Oil futures traded lower Friday, with pressure attributed in part to downbeat global demand forecasts from major organizations this week, but prices looked to end the week higher following declines in U.S. supplies.
“Future demand expectations have been dialed back this week” by the Organization of the Energy Information Administration, the Organization of the Petroleum Exporting Countries and the International Energy Agency, said Michael Hewson, chief market analyst at CMC Markets UK, in a market update.
In a report Thursday, the IEA said it expects 2020 global oil demand to contract by 8.1 million barrels a day year on year to 91.9 million barrels a day. OPEC’s monthly report issued Wednesday called for a fall of 9.1 million barrels a day in 2020 demand growth for global petroleum and liquid fuels to 90.6 million barrels per day, while a monthly report from EIA Tuesday forecast 2020 demand at 93.1 million barrels a day, down 8.1 million from 2019.
“The demand outlook remains a function of the virus and where it strikes next, while the impasse in Washington over a relief act creates uncertainty as to its magnitude and impact,” Marshall Steeves, energy markets analyst at IHS Markit, told MarketWatch.
West Texas Intermediate crude for September delivery CL.1, -0.35% CLU20, -0.35% on the New York Mercantile Exchange was down 22 cents, or 0.5%, at $42.02 a barrel, while the global benchmark, October Brent crude BRNV20, -0.28% was down 23 cents, or 0.5%, at $44.73 a barrel on ICE Futures Europe.
For the week, WTI trades 1.9% higher, while Brent has gained 0.7%, according to FactSet data.
“Global supplies are tightening with fewer Saudi loadings headed for the U.S. and production in the U.S. falling again,” said Steeves.
In a weekly report Wednesday, the EIA reported a weekly fall of 300,000 barrels per day to 10.7 million barrels per day in total U.S. oil production, along with a decline of 4.5 million barrels in crude inventories—the third weekly drop in a row.
“The crude stock draw in the latest week left inventory levels elevated even as production and imports fell,” Steeves said. “The crude oil stock draw in the latest week only slightly dented the surpluses, now 17% above a year ago and 15% above the five-year average.”
However, U.S. production has fallen below 11 million barrels per day, “now 13% below last year’s level but 5.5% above the five-year average,” he said.
Meanwhile, the OPEC+ production cuts remain in effect with a joint monitoring committee scheduled to meet next week, “where a rollover of current quotas is likely through September,” said Steeves.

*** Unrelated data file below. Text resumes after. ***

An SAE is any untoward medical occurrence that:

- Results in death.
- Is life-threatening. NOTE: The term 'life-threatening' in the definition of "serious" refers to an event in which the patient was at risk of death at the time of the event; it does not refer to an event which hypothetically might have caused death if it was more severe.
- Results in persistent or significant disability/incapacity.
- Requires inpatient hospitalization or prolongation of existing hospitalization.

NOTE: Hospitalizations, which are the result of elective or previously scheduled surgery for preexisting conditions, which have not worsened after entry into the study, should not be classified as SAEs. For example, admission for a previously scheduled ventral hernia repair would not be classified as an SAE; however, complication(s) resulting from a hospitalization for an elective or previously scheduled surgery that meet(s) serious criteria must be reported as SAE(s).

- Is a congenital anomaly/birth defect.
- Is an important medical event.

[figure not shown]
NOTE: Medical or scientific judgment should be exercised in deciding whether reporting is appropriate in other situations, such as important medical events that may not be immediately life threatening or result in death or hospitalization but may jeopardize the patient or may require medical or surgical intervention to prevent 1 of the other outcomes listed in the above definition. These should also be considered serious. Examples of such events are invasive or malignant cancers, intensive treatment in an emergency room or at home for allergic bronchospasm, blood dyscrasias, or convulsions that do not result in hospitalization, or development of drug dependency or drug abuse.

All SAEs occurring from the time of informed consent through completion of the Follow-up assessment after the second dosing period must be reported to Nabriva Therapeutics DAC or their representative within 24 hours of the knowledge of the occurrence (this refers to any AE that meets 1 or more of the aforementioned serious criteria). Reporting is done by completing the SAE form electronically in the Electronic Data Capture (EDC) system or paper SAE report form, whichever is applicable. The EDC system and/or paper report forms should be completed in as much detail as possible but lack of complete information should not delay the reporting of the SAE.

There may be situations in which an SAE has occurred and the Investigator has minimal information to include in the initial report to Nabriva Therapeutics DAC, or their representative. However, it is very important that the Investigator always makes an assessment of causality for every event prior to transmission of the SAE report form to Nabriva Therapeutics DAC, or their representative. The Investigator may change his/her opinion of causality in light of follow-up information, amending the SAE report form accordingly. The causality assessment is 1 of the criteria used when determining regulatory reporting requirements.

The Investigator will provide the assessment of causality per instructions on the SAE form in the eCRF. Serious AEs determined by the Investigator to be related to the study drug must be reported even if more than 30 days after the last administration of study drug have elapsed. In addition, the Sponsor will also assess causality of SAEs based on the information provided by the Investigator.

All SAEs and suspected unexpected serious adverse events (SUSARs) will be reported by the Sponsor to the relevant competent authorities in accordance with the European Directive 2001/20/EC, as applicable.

The Joint OPEC-Non-OPEC Ministerial Monitoring Committee, or JMMC, which monitors compliance with production cuts among OPEC+, is scheduled to hold a meeting via videoconference on Tuesday. At a meeting last month, OPEC+ allowed record production cuts of 9.7 million barrels per day to decrease to 7.7 million barrels per day starting in August.
Estimates show that OPEC+ production already increased in July.
Compliance among OPEC members and their allies with their production cut agreement fell to 96% in July, from 106% a month earlier, according to a survey from S&P Global Platts, with collective production among OPEC+ up by 1.1 million barrels per day.
In a report Friday, Macquarie said production from OPEC members increased by 1.2 million barrels in July as Saudi Arabia “reversed surplus cuts” and the United Arab Emirates raised supply by 270,000 barrels a day. That put member compliance with the cuts at 87%, versus more than 100% in June.
In other energy trading, September gasoline RBU20, +0.13% rose 0.2% to $1.2369 a gallon, while September heating oil HOU20, +0.26% was little changed at $1.2384 a gallon. Both contracts trade higher for the week.
September natural gas NGU20, +8.61% rallied by 8.4% to $2.365 per million British thermal units, with prices up around 6% for the week.
“We have seen strong [natural gas] demand this week, driven by increased cooling demand,” said Evangeline Cookson, research analyst and meteorologist at Marex Spectron. “These warmer temperatures have led spot demand for week 33 to end 8% above the five-year mean.”
Looking ahead, however, “our latest forecast is suggesting a low-pressure system will move eastward across Canada before stretching down the East Coast,” which will “bring cooler temperatures and reduce cooling demand,” she said in a note.